The belief that independent channels will be irrevocably anti-Western and that the United States should only encourage broadcasters over whom it retains control is deeply counterproductive. Radio stations over which the State Department retains the right to intervene in editorial decisions (even if rarely exercised) can only increase cynicism about Western motivations. Proponents of this strategy often point to the impact of U.S.-funded radio stations in Eastern Europe.
But eastern Europeans were much more sympathetic to the West and thus much more receptive to overtly pro-Western media. In fact, the most popular Western media in the Arab world is the relatively even-handed BBC World Service.
Some parts of the U.S. administration seem to believe that public opinion in the region will somehow be seduced by showcasing attractive products of U.S. culture - whether boy bands or the ballot box. Therefore Radio Sarwar will mix the Backstreet Boys with current affairs, and Voice of America will profile the happy lives of Muslims living in the West. But this misdiagnoses the problem. The people in the region are very clear about what they like and dislike about America. They admire its economic success and envy its freedoms while objecting to American foreign policies. After all, the BBC World Service has retained a large audience share in the region even while attitudes towards Western governments have become increasingly hostile.
Arguments for democracy and human rights could be won in the Middle East, but only through fair debate among Arabs themselves. According to the World Values Survey, a higher percentage of Muslims (around 88 percent) agreed with the statement, "I approve of democratic ideals," than Western Christians. After all the mixed messages, any initiatives funded by the West risk being so discredited that a panel of experts might be required to monitor whether media outlets are altering their editorial slant according to pressure from the coalition authority.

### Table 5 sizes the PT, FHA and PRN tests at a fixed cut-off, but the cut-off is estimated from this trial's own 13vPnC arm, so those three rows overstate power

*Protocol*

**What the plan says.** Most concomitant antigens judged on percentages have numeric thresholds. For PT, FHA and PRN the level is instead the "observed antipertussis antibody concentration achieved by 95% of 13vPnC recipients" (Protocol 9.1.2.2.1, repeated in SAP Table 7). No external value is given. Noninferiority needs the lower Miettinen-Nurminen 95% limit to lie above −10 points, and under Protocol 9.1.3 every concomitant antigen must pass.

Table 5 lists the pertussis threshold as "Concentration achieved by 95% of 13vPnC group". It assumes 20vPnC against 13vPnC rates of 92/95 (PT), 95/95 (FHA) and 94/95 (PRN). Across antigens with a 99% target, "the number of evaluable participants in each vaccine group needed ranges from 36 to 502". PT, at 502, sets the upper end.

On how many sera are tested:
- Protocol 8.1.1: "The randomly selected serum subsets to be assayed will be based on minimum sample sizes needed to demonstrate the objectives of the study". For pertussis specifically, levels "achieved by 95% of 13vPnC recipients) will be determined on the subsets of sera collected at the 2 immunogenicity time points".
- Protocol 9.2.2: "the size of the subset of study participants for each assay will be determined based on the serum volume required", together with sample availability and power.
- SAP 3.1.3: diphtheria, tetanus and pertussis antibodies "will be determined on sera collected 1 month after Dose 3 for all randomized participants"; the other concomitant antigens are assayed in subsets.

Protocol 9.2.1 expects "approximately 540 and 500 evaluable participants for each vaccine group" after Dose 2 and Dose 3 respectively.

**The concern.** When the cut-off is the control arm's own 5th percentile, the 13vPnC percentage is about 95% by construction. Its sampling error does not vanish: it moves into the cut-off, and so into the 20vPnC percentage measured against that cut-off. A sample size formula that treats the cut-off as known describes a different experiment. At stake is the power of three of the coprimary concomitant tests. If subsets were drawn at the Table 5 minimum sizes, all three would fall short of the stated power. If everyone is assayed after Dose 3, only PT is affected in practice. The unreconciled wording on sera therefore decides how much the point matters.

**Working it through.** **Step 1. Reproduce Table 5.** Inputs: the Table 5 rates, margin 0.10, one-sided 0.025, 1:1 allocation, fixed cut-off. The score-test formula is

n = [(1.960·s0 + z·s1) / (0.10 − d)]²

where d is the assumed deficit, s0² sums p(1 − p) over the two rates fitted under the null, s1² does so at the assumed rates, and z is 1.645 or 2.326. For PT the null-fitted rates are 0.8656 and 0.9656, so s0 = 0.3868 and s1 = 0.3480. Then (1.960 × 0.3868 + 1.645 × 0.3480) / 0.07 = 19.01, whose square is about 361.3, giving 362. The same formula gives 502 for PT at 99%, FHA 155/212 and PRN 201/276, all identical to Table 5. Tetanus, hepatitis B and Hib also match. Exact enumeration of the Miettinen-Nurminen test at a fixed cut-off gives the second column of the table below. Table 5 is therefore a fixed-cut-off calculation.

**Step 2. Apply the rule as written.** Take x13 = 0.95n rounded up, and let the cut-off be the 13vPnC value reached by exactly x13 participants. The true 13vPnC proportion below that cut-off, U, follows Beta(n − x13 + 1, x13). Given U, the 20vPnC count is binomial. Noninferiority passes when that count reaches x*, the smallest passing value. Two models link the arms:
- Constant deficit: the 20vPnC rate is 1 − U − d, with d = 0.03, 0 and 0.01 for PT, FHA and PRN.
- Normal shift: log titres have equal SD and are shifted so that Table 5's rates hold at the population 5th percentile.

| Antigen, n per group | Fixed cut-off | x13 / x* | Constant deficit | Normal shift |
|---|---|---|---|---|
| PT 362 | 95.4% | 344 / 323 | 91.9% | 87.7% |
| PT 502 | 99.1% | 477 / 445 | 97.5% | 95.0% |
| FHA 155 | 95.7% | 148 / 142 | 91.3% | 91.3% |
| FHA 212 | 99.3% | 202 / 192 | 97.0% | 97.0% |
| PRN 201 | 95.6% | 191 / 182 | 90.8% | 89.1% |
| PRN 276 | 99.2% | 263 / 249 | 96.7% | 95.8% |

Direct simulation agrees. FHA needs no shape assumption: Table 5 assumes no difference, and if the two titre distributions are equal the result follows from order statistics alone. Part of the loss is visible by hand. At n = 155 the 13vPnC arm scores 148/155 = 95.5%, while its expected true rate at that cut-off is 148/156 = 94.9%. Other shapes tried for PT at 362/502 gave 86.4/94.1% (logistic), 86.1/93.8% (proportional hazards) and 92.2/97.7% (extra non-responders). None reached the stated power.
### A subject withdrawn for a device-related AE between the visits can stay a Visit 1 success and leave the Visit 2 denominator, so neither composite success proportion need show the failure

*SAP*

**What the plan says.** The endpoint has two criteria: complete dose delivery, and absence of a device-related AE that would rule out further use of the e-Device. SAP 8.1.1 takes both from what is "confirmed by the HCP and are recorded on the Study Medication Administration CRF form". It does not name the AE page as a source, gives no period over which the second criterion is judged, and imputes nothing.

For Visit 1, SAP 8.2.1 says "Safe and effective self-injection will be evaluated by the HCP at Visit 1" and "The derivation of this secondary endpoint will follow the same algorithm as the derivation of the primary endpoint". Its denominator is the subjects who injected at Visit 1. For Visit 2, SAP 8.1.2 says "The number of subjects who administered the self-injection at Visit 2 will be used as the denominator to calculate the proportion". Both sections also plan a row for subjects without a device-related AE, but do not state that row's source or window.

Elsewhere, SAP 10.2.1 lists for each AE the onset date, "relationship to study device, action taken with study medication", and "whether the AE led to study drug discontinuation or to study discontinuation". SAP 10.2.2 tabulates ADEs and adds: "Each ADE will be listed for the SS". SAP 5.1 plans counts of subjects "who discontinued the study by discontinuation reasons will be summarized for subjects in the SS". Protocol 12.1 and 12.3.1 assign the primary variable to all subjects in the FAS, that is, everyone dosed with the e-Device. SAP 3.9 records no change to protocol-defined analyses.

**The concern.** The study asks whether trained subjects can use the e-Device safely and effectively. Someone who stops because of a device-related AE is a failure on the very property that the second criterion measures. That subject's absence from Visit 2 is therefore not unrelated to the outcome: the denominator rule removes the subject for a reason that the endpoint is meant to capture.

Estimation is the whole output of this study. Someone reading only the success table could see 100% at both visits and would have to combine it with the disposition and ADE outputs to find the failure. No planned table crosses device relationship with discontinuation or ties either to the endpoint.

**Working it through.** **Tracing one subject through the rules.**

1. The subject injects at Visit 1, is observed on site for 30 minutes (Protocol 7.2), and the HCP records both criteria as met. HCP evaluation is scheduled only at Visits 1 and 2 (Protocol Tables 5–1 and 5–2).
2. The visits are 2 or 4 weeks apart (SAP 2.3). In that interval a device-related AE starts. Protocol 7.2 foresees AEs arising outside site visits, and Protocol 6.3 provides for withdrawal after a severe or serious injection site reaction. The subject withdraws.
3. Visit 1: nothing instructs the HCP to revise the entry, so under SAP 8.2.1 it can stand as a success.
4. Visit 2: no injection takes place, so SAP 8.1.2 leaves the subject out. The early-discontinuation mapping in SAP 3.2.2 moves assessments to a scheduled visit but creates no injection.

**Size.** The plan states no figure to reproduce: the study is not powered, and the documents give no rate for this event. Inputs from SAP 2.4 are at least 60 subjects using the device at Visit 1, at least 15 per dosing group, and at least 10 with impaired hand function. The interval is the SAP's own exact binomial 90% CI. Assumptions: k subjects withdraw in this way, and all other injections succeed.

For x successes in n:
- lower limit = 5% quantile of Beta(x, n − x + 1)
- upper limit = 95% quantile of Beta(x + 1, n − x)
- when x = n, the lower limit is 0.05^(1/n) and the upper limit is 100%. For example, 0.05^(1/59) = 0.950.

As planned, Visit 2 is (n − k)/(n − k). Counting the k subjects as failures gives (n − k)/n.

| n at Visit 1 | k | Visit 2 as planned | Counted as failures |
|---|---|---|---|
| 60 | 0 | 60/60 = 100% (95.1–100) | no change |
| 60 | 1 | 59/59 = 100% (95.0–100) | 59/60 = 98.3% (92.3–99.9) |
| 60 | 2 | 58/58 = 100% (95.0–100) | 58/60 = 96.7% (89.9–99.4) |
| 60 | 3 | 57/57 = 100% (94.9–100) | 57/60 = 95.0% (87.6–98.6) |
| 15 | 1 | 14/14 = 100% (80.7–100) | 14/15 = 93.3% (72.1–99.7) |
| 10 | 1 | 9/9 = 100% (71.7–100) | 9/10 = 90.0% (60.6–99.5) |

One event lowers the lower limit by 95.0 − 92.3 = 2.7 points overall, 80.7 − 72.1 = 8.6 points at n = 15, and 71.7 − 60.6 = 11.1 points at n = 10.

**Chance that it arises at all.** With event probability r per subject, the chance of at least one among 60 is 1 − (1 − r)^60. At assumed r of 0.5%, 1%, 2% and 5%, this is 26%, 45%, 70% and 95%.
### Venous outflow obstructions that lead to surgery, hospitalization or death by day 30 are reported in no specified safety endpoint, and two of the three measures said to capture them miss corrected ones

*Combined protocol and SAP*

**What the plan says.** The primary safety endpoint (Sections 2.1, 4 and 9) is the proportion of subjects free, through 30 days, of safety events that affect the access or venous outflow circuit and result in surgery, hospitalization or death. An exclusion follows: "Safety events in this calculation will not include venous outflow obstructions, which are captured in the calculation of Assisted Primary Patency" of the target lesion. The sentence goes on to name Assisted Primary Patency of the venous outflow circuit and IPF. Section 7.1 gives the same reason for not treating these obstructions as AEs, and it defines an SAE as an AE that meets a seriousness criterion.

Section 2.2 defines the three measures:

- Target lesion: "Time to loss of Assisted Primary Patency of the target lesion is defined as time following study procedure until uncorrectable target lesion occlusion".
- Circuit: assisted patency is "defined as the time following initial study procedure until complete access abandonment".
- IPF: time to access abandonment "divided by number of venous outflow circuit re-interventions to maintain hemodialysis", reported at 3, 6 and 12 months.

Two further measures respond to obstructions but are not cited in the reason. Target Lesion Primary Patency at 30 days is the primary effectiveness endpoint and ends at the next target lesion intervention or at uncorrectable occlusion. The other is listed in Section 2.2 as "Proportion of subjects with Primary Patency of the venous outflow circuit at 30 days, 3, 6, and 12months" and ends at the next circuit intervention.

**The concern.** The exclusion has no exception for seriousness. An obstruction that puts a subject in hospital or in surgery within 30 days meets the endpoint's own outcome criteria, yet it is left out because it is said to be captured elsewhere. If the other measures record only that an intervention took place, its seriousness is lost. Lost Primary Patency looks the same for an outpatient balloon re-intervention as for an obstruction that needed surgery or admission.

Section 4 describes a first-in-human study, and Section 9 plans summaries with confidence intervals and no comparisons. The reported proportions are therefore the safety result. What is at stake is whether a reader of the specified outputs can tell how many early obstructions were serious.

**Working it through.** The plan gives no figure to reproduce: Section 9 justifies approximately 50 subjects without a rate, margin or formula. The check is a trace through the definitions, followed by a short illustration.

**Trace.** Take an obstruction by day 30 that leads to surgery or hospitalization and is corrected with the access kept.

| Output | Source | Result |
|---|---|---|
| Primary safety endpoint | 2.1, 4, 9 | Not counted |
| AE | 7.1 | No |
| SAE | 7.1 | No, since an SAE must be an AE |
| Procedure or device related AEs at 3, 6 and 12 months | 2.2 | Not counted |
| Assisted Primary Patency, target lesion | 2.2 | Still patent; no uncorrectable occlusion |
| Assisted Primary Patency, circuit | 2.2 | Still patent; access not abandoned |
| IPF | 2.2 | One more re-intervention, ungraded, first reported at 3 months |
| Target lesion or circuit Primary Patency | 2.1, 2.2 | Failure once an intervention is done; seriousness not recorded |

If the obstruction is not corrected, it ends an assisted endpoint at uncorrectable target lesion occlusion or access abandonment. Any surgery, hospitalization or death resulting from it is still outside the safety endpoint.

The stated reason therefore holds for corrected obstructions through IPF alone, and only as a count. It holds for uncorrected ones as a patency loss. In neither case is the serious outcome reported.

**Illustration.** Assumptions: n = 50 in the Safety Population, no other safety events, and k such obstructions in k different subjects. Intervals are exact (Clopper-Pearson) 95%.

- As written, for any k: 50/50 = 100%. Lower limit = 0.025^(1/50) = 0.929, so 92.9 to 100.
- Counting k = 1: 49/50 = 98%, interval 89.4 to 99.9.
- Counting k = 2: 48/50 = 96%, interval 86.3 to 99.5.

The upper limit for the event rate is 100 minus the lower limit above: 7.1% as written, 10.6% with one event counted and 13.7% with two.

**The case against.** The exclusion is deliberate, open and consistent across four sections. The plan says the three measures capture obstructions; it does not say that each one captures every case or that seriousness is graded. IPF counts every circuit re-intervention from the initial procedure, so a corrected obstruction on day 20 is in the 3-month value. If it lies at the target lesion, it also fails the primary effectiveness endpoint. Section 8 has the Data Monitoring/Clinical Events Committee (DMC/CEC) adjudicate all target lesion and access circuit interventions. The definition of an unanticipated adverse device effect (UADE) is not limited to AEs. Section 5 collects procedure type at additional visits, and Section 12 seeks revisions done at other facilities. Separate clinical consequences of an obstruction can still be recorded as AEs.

Reactions towards a free press in Iraq are the clearest illustration of the painful choices that supporting democracy in the Middle East presents to the West. For Western political leaders the temptation to silence "destabilizing" voices is an obvious one. But indulging this temptation contradicts the stated goal of political reform in the Arab world and hurts rather than helps the advancement of Western, particularly U.S., interests. Instead of making the voices of opposition go away, it gives their arguments more credence and a greater following.
The case for moderation is an extraordinarily strong one and the West must not be afraid to let it be tested by free debate. It is too late for propaganda and media control in the Middle East. Attitudes are too hard and the cynicism is too deep for these tactics to work. Only when our actions match our words can the battle for Arab hearts and minds be won.
Mark Leonard is director of the Foreign Policy Center. Rouzbeh Pirouz is founder of Civility, an organisation promoting political reform in the Middle East.
Copyright © 2004 the International Herald Tribune